A dangerous game

Updated - November 28, 2021 09:51 pm IST

Published - June 22, 2016 02:27 am IST

It is now beyond a shadow of doubt that BJP MP Hukum Singh’s infamous list, made up of members of Hindu families that had allegedly fled his Lok Sabha constituency Kairana in western Uttar Pradesh and in neighbouring Kandhla in Shamli district, was a piece of fiction. Many of those who figured in the list were either still in residence or had left much earlier in search of better prospects. Moreover, there is evidence that many of those who moved out of Kairana and Kandhla did so not so much because of communalism but crime. Both towns are in the grip of powerful and violent criminal gangs, which have had a free run of the area. All the fact-finding teams, irrespective of their political affiliation, have been in agreement that the region was under the threat of such groups, particularly one run by Mukeem Kala, engaged in extortion. After his list was exposed as a gross and mischievous exaggeration, Mr. Singh himself backtracked, claiming that the migration was, in fact, essentially a law and order problem. But mischief had already been done, and with a hugely important Assembly election scheduled for next year, it is impossible to disregard the idea that it was wholly intended. The Kairana “exodus” lie exacerbated social tensions in the region, which is yet to recover from the Muzaffarnagar violence of 2013. As before, the party is talking in two voices. Prime Minister Narendra Modi has exhorted the BJP rank and file to focus on development, while others in the party are not below using the issue as a campaign plank.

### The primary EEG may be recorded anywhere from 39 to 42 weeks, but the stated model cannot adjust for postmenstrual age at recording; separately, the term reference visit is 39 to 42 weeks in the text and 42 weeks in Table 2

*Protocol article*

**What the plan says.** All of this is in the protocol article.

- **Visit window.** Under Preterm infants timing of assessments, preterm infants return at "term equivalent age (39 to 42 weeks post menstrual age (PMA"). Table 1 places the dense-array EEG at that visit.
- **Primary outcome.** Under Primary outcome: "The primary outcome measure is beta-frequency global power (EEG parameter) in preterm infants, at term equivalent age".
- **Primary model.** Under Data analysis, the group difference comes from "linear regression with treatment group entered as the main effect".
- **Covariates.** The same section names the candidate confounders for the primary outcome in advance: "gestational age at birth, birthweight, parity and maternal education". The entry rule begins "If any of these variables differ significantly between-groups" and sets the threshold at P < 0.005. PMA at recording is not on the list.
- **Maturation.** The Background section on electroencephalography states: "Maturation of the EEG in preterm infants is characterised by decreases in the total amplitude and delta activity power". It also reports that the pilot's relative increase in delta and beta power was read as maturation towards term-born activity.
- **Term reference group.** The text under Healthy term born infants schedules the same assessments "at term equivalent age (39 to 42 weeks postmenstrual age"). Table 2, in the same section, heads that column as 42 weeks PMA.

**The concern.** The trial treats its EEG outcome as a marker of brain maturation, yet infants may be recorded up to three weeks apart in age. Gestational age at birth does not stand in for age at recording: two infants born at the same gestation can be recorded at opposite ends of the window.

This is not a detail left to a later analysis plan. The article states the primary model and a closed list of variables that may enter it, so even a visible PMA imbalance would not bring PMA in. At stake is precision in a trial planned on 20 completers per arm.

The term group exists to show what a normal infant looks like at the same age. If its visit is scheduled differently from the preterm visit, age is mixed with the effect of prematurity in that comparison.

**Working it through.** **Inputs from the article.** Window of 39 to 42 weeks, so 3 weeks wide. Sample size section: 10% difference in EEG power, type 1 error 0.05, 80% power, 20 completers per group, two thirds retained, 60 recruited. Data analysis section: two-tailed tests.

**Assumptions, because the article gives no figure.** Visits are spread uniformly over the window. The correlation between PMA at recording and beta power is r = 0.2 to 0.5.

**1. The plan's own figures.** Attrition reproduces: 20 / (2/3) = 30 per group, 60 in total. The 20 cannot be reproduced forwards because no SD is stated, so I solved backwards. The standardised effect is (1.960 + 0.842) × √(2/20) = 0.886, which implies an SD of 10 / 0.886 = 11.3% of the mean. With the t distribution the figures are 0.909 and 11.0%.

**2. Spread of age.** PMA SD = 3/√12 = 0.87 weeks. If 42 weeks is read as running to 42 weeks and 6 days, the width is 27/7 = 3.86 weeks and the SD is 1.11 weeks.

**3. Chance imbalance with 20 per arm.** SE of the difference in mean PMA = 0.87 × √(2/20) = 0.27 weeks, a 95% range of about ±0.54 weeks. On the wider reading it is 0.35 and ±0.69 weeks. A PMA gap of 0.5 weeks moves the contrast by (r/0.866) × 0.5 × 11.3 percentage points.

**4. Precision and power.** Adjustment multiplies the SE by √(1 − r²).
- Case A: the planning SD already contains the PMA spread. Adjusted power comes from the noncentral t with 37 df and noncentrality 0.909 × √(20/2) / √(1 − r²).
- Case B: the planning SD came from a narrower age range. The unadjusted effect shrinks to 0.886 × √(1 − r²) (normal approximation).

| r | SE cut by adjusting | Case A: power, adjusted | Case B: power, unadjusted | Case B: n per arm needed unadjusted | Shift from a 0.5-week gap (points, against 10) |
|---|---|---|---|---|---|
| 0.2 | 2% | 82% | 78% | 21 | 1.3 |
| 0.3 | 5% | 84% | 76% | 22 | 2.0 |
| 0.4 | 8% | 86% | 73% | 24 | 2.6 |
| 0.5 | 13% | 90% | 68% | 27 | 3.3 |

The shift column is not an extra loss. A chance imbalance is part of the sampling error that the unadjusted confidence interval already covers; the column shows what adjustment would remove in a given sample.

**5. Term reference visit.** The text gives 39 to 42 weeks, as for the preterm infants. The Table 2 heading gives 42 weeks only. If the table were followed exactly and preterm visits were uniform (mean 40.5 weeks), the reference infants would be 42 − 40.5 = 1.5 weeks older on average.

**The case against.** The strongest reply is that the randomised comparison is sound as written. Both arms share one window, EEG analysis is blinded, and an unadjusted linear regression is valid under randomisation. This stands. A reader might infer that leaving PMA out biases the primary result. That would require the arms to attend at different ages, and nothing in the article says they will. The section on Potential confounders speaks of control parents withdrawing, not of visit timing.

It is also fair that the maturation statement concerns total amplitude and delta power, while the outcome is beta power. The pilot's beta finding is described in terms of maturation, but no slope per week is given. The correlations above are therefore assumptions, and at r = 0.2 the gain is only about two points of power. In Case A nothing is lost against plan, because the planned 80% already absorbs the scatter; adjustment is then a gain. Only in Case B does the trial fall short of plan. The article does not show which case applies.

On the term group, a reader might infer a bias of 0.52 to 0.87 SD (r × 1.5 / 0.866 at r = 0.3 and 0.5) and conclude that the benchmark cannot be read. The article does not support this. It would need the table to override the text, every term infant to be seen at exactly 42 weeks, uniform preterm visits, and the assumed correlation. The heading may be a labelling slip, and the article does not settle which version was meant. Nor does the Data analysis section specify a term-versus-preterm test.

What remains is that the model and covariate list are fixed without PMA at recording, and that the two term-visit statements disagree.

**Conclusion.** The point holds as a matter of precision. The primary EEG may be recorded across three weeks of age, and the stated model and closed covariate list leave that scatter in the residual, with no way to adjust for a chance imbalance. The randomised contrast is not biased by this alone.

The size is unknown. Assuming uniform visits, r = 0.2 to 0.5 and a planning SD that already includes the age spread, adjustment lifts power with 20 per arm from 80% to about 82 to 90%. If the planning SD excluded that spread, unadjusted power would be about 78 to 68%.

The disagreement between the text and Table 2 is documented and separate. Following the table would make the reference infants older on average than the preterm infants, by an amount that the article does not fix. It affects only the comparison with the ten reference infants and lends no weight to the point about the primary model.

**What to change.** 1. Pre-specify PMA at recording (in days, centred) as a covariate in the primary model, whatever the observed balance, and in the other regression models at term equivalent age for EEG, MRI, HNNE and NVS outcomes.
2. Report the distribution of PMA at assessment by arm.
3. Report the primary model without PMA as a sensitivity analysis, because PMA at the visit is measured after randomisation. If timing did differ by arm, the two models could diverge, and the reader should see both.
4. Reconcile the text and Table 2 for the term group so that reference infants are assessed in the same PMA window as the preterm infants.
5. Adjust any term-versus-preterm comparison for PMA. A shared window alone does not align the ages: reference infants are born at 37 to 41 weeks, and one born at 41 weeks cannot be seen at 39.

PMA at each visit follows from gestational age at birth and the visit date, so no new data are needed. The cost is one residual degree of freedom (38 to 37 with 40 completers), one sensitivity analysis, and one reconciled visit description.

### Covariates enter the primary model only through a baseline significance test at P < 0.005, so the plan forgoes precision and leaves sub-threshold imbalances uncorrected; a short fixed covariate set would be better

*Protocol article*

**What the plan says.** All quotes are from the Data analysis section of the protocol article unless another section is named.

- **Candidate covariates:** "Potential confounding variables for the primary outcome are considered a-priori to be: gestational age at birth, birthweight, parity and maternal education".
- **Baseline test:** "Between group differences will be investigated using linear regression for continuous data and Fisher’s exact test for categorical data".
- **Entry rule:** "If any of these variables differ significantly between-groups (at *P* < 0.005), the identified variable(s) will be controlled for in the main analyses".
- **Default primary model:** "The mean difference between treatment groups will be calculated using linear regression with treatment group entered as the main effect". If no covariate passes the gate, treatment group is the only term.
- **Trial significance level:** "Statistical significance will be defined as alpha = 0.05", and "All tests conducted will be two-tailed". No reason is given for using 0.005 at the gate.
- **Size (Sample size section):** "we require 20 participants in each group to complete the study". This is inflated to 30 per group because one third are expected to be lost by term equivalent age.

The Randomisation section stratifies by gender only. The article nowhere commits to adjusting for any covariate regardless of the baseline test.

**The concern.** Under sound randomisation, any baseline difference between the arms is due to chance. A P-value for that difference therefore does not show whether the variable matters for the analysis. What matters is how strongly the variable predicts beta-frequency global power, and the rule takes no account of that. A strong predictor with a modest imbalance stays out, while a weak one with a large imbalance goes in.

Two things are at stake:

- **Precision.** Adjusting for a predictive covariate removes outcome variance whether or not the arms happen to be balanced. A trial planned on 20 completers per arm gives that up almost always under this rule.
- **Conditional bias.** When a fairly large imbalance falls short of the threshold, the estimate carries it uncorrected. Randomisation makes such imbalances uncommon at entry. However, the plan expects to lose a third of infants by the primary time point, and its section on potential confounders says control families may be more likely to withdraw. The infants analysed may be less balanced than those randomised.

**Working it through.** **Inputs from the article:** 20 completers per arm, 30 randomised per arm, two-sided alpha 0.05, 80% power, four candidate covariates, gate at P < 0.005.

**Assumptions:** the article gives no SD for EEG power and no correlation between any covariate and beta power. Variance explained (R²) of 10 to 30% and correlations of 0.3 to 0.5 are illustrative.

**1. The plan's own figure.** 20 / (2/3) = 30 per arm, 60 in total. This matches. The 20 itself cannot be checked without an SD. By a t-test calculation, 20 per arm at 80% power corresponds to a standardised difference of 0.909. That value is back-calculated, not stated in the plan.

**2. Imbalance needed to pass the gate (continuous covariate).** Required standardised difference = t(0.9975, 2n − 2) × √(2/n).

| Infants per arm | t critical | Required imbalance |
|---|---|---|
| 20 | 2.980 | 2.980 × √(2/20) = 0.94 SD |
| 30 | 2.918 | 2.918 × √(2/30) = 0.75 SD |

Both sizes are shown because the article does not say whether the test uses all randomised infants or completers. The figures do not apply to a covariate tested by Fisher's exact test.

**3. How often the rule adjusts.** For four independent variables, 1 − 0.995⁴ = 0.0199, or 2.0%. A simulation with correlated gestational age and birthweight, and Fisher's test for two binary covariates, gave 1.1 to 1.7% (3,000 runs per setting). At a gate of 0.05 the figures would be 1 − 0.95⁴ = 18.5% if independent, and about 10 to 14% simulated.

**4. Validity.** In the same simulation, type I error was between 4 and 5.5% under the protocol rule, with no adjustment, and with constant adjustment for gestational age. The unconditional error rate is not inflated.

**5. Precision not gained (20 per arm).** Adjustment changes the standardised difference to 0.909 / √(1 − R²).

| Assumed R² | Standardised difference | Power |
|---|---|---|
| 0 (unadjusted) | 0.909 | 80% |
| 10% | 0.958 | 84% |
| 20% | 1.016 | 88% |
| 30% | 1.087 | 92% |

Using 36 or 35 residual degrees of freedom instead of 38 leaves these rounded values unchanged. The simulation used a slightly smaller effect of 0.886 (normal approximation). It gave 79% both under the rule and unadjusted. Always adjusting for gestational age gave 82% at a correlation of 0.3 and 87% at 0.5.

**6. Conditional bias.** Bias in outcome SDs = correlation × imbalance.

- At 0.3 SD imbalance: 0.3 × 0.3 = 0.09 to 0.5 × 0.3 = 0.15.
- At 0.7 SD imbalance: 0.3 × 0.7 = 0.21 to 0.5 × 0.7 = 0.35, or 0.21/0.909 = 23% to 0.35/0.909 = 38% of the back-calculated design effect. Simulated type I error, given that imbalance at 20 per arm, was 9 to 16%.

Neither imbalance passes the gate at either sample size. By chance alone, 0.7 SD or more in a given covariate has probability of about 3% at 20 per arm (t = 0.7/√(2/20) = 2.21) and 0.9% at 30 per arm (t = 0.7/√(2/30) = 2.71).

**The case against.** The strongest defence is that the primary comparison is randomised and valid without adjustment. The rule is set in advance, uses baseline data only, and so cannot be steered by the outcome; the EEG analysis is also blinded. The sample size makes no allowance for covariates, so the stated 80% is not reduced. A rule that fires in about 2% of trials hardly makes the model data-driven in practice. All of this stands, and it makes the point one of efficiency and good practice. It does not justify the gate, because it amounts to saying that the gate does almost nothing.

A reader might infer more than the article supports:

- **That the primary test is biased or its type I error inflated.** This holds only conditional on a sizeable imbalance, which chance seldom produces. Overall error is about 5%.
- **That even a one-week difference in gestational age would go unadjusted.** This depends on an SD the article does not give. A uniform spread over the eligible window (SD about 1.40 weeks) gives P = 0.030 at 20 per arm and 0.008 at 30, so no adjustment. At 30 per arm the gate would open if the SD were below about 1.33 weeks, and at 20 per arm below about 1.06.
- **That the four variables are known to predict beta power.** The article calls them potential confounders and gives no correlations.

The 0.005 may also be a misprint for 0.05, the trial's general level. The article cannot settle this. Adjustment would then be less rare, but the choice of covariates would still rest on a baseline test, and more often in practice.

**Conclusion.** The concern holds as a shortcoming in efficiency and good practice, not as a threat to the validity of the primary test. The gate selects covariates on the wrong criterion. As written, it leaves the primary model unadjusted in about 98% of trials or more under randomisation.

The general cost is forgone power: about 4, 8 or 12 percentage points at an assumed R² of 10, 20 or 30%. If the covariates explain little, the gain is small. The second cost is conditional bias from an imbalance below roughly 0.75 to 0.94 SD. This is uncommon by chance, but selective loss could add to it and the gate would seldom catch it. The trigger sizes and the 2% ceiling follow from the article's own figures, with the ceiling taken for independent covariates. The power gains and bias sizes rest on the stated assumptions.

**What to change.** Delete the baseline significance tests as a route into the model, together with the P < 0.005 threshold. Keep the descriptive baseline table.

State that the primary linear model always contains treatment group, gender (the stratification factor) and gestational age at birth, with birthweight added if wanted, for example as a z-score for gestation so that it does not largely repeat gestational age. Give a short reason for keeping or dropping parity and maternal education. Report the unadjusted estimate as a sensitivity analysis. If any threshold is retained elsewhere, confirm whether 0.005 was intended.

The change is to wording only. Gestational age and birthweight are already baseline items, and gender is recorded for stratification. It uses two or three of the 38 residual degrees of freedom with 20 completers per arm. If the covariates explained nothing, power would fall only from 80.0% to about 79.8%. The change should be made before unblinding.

It has been left to civil society and sections of the media to highlight the untruths and take some of the “sting” out of the BJP MP’s claims. The counter- narrative is not coming strongly enough from the political class. That said, even if Mr. Singh’s lists were meant to spread fear, the follow-up did put the spotlight on the thriving criminal activity in the region. Unchecked crime that affects business and working communities in U.P.’s mofussil towns has long been associated with Samajwadi Party rule. The Akhilesh Yadav government has done little to change this perception. During the Muzaffarnagar riots, the actions of the SP and its government suggested that they were more than willing to play the game of communal polarisation as a two-step with the BJP. The SP paid for it in the Lok Sabha elections. If the party has learnt its lessons, it is still to demonstrate this in sufficient measure. Till then, the larger anxiety remains. In a region with mixed populations, the consequences of painting a largely crime-related phenomenon with a broad communal brush could have lethal consequences.

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